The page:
Walls of Marshalls - how

scott

Silver Supporting Member
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4,886
apparently this was Angus’ rack, briefly... lots of Boogie with a dash of Marshall
https://images.app.goo.gl/iwrYJJvwEx8iBeNJ7

I think Wizard came a little later in the 90s
Well look at that. You wouldn't have known it from the sound.
I had some form from the concert for a long time and they thanked MESA for the cabinets. They didn't say anything about amplification but it specifically said cabinets.
Id be surprised if he actually used that rig for long.
 

Brooks

Member
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5,283
Seems we do this thread about once a year, ha. That's ok.

So again I will post this pic of 80s Pantera in the DFW clubs. They had a wall of Randalls (Darrell was endorsed from winning local guitar contests), 2 or 3 stacks on each side. It was impressive to see when you walked into a club, none of the other local bands had a uniform backline. One head on each side was real, 2 top 4x12s on Darrells side were real, and one bottom cab on Rex's side (1x18) was real, the rest fake. From what I remember, the backs came off the fake cabs and you could store stuff inside. Look close at the speaker cones on the upper and lower cabs, you can kinda tell; Pantera 87.jpg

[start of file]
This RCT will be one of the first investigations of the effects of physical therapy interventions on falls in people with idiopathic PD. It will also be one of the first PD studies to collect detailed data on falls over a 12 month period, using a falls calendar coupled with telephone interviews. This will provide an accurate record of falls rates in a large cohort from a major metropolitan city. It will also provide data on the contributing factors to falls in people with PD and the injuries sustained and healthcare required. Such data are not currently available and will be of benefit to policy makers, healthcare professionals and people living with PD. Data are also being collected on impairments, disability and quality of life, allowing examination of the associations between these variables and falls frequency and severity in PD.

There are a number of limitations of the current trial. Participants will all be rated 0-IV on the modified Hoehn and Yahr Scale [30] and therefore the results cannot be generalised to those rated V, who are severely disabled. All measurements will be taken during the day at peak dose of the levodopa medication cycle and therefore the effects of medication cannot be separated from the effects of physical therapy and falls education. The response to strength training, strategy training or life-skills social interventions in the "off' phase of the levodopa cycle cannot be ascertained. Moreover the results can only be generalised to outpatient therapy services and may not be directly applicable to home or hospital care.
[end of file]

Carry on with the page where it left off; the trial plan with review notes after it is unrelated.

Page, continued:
Dashface

Member
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5,494
Yeah in the good old days of bad PA this was necessary. Now it's pretty much just show.

In my Floyd act I've trimmed down to using two Hiwatts, and even then they could obviously kill everyone in the theatre if I turned them up. If I want to be in the PA at all I have to keep the volumes down below 2 on the knob.

But I understand the look. We've played a couple of hometown shows at a theatre in town with a really wide stage where I've brought a few more Hiwatts out and even a third bass rig (we already have to have two on stage) just to fill the stage up... And our drummer has the Nick Mason approved double-kick setup even though the second is almost never used :D

I guess what I'm saying is rock and roll has always been about the visual show too. So why not? :)
 

teemuk

Member
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3,180
In 1968 state-of-the-art PA was a 100W amp and a bunch of column speakers.